It is no use saying that we are born two thousand years too late to give room to Christ. Nor will those who live at the end of the world have been born too late. Christ is always with us, always asking for room in our hearts.
But now it is with the voice of our contemporaries that he speaks, with the eyes of store clerks, factory workers, and children he gazes; with the hands of office workers, slum dwellers, and suburban housewives that he gives. It is with the feet of soldiers and tramps that he walks, and with the heart of anyone in need that he longs for shelter. And giving shelter or food to anyone who asks for it, or needs it, is giving it to Christ.
We can do now what those who knew him in the days of his flesh did. I am sure that the shepherds did not adore and then go away to leave Mary and her child in the stable, but somehow found them room, even though what they had to offer might have been primitive enough. All that the friends of Christ did for him in his lifetime, we can do. Peter’s mother-in-law hastened to cook a meal for Christ, and if anything in the Gospels can be inferred, it surely is that she gave the very best she had, with no thought of extravagance. Matthew made a feast for him, inviting the whole town, so that the house was in an uproar of enjoyment, and the straitlaced Pharisees—the good people—were scandalized.
The people of Samaria, despised and isolated, were overjoyed to give him hospitality, and for days he walked and ate and slept among them. And the loveliest of all relationships in Christ’s life, after his relationship with his mother, is his friendship with Martha, Mary, and Lazarus and the continual hospitality he found with them. It is a staggering thought that there were once two sisters and a brother whom Jesus looked on almost as his family and where he found a second home, where Martha got on with her work, bustling around in her house-proud way, and Mary simply sat in silence with him.
If we hadn’t got Christ’s own words for it, it would seem raving lunacy to believe that if I offer a bed and food and hospitality to some man or woman or child, I am replaying the part of Lazarus or Martha or Mary, and that my guest is Christ. There is nothing to show it, perhaps. There are no halos already glowing around their heads—at least none that human eyes can see. It is not likely that I shall be vouchsafed the vision of Elizabeth of Hungary, who put the leper in her bed and later, going to tend him, saw no longer the leper’s stricken face, but the face of Christ. The part of a Peter Claver, who gave a stricken Negro his bed and slept on the floor at his side, is more likely to be ours. For Peter Claver never saw anything with his bodily eyes except the exhausted black faces of the Negroes; he had only faith in Christ’s own words that these people were Christ. And when on one occasion the Negroes he had induced to help him ran from the room, panic-stricken before the disgusting sight of some sickness, he was astonished. “You musn’t go,” he said, and you can still hear his surprise that anyone could forget such a truth: “You mustn’t leave him—it is Christ.”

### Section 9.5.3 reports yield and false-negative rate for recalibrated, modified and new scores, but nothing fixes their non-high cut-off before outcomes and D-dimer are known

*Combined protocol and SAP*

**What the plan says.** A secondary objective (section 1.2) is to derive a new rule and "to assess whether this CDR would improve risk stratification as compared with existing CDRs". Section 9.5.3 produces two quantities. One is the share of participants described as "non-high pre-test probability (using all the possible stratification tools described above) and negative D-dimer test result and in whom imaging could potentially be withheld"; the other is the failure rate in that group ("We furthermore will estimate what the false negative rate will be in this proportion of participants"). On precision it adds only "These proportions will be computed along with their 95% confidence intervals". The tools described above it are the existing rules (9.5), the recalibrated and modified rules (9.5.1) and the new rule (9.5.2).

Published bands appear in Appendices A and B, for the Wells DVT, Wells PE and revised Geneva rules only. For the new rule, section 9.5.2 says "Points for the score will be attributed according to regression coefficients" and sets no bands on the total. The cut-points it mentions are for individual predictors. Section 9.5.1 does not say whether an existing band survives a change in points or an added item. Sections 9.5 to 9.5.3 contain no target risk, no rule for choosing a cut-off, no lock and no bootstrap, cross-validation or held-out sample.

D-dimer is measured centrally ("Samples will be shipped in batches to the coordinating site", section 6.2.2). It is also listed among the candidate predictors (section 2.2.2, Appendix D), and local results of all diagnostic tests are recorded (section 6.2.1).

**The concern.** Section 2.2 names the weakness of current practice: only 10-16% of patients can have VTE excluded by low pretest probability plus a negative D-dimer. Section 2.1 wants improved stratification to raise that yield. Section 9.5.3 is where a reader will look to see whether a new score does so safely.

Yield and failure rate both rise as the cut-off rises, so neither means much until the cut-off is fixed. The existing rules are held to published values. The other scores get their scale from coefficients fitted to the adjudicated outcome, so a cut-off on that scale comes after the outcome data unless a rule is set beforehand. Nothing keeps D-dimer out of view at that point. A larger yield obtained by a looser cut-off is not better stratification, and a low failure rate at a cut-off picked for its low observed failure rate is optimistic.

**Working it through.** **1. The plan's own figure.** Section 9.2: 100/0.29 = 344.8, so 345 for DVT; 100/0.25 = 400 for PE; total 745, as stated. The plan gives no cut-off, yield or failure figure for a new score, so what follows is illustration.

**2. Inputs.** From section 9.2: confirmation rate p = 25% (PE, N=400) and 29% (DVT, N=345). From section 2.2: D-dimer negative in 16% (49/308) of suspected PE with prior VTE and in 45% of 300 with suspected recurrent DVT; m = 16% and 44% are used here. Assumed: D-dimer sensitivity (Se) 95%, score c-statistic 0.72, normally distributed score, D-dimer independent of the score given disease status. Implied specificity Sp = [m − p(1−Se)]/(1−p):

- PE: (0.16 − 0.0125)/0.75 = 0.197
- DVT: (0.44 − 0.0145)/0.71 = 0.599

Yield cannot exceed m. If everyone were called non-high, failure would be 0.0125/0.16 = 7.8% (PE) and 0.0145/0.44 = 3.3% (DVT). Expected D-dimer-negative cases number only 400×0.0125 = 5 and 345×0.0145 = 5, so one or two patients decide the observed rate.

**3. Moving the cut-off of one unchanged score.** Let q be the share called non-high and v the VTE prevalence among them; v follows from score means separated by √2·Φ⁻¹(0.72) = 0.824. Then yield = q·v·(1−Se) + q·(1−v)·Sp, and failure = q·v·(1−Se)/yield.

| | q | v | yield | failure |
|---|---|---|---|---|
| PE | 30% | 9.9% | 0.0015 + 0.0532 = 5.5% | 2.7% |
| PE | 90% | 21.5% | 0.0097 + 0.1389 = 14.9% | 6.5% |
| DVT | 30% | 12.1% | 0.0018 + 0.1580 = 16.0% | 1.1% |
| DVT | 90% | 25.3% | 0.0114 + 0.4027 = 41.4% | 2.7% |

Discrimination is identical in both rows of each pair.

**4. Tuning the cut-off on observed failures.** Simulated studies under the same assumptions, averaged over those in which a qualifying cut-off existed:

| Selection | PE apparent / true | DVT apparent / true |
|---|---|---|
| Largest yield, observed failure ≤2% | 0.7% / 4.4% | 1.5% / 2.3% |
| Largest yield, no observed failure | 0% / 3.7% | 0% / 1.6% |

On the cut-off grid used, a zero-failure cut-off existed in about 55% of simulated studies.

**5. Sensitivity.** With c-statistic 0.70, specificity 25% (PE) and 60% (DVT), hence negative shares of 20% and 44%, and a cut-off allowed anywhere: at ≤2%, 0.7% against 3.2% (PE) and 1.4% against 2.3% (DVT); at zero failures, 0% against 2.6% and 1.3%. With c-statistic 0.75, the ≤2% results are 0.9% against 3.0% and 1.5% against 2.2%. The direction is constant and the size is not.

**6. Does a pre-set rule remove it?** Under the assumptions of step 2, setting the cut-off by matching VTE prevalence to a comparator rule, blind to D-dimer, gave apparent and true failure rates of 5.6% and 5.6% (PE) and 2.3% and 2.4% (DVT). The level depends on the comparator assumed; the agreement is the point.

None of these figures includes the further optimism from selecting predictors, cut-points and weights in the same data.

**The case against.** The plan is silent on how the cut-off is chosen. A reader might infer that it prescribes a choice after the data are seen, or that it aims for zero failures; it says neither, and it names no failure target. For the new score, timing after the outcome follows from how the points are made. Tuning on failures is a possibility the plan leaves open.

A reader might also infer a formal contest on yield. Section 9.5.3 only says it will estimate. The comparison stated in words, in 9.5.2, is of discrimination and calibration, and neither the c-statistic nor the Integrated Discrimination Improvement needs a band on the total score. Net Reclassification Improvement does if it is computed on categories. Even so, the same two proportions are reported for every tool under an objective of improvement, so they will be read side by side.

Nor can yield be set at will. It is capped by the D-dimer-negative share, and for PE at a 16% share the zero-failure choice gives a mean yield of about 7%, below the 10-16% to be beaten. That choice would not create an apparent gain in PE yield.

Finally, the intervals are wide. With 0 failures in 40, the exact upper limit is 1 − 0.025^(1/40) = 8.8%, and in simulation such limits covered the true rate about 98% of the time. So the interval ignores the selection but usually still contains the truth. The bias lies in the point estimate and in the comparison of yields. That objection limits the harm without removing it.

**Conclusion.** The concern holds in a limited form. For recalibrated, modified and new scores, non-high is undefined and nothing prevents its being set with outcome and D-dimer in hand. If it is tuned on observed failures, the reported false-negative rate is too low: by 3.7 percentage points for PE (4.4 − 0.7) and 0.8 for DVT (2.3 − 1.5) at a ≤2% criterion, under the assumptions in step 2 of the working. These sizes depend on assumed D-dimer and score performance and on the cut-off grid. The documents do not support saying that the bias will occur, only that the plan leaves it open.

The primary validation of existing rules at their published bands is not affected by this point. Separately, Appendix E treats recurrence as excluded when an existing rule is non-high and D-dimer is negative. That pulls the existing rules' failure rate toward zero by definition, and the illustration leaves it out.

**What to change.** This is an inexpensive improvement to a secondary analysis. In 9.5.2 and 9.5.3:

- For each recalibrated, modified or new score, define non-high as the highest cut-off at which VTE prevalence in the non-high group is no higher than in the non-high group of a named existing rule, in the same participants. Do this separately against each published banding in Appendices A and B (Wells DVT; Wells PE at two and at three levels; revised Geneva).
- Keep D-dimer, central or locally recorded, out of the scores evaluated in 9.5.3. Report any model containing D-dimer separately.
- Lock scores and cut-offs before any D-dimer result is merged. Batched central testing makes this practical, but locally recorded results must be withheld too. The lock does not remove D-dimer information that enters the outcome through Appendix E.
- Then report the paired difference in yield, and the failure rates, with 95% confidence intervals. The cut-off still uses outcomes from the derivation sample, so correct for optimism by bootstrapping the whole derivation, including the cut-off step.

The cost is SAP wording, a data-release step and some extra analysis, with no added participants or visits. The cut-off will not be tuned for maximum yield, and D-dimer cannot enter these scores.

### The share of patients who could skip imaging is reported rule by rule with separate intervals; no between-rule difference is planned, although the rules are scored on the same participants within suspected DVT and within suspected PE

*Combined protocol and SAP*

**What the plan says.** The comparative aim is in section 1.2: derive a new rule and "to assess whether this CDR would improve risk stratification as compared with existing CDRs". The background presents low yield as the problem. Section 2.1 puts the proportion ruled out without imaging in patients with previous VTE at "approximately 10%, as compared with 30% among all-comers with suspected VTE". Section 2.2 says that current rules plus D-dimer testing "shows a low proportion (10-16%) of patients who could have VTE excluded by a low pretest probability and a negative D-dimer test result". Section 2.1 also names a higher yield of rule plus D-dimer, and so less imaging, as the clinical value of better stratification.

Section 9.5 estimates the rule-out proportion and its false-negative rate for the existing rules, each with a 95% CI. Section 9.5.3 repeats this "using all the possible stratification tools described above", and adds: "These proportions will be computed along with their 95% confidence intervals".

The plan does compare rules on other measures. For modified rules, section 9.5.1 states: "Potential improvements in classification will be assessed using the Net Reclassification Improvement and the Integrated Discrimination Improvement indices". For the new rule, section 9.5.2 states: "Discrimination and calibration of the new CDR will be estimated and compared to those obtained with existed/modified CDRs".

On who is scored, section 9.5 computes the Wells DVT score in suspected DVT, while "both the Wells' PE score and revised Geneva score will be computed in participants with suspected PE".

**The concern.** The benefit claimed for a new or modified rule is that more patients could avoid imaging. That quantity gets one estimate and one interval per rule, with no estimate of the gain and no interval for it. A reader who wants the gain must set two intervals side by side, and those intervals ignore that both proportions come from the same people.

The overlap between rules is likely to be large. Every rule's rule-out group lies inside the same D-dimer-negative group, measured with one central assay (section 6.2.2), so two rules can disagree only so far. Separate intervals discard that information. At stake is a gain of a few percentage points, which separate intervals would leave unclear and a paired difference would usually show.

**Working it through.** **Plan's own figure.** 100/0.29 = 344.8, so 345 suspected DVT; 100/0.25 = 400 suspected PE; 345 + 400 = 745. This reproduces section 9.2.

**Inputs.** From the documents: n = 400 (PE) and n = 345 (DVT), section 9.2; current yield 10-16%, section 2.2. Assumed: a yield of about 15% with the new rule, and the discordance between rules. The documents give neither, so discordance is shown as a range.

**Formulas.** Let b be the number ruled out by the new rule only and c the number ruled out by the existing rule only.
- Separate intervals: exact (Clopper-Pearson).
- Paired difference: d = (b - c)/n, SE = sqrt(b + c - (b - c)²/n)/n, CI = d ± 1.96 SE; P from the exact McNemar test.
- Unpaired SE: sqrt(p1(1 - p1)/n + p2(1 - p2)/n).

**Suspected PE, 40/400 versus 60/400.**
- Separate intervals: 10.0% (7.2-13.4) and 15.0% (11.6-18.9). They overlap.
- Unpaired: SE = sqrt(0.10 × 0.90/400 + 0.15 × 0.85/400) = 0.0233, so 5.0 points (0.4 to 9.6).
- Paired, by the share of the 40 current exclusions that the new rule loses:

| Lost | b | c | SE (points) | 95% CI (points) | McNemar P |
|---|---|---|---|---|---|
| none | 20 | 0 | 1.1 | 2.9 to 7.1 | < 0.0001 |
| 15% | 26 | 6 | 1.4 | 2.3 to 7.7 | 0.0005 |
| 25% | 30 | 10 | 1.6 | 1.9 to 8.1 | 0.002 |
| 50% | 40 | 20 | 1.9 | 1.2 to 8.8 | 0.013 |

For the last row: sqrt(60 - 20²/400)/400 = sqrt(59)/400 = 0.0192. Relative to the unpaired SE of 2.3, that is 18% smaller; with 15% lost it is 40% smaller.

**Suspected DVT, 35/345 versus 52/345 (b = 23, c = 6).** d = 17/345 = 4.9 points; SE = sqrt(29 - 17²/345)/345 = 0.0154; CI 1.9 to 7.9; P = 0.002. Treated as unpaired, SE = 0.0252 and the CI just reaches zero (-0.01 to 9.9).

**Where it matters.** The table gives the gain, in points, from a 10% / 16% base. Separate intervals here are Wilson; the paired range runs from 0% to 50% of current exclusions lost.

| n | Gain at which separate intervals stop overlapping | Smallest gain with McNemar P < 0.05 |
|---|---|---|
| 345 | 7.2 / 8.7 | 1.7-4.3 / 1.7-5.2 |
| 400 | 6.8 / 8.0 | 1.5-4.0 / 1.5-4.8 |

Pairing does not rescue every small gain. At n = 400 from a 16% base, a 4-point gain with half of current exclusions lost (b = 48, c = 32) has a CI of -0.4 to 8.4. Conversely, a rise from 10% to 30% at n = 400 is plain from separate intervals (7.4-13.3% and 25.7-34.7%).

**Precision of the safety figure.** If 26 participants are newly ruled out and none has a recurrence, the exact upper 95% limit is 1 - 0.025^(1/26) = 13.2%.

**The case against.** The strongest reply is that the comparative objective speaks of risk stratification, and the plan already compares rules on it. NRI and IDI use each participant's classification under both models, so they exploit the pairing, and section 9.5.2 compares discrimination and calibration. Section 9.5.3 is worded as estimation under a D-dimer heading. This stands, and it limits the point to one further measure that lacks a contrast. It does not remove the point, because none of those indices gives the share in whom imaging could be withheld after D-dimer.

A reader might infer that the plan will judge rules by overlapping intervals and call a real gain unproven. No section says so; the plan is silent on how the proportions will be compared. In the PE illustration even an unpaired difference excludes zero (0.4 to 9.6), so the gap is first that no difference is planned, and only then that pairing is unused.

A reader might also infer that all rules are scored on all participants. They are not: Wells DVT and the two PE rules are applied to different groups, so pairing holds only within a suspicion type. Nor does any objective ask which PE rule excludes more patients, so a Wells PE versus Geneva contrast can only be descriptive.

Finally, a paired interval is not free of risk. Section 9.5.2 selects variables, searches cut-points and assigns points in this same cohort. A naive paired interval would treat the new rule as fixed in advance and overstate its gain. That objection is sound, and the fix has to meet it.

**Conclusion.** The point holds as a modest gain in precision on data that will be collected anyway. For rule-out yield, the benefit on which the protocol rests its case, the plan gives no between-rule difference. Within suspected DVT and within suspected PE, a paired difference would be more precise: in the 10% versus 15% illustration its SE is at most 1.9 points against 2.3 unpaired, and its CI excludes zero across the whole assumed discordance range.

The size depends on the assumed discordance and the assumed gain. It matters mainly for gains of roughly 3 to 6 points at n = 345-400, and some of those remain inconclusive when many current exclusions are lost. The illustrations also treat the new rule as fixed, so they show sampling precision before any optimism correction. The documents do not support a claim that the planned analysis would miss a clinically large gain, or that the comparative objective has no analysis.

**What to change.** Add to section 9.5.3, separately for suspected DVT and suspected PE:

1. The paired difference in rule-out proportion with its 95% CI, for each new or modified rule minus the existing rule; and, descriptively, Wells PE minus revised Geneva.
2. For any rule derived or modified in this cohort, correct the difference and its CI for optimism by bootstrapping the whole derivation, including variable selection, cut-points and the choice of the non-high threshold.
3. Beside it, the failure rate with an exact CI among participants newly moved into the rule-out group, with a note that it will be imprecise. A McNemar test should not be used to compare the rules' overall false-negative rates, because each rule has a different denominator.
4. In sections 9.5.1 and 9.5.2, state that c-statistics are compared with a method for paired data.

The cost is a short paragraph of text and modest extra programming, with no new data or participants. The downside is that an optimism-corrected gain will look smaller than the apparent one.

It would be foolish to pretend that it is always easy to remember this. If everyone were holy and handsome, with alter Christus shining in neon lighting from them, it would be easy to see Christ in everyone. But he is disguised under every type of humanity that treads the earth.
To see how far one realizes this, it is a good thing to ask honestly what you would do, or have done, when a beggar asked at your house for food. Would you—or did you—give it on an old cracked plate, thinking that was good enough? Do you think that Martha and Mary thought that the old and chipped dish was good enough for their guest?
In Christ’s human life, there were always a few who made up for the neglect of the crowd. The shepherds did it; their hurrying to the crib atoned for the people who would flee from Christ. The wise men did it; their journey across the world made up for those who refused to stir one hand’s breadth from the routine of their lives to go to Christ. Even the gifts the wise men brought have in themselves an obscure recompense and atonement for what would follow later in this child’s life. For they brought gold, the king’s emblem, to make up for the crown of thorns that he would wear; they offered incense, the symbol of praise, to make up for the mockery and spitting; they gave him myrrh, to heal and soothe, and he was wounded from head to foot and no one bathed his wounds. The women at the foot of the cross did it too, making up for the crowd who stood by and sneered.
We can do it too, exactly as they did. We are not born too late. We do it by seeing Christ and serving Christ in friends and strangers, in everyone we come in contact with. For he said that a glass of water given to a beggar was given to him. He made heaven hinge on the way we act toward him in his disguise of commonplace, frail, ordinary humanity.
Did you give me food when I was hungry?
Did you give me to drink when I was thirsty?
Did you give me clothes when my own were all rags?
Did you come to see me when I was sick, or in prison or in trouble?
And to those who say, aghast, that they never had a chance to do such a thing, that they lived two thousand years too late, he will say again what they had the chance of knowing all their lives, that if these things were done for the very least of his brethren they were done to him.
Tim Stafford is a free-lance writer living in Santa Rosa, California. He is a distinguished contributor to several magazines. His latest book is Do You Sometimes Feel Like a Nobody? (Zondervan, 1980).
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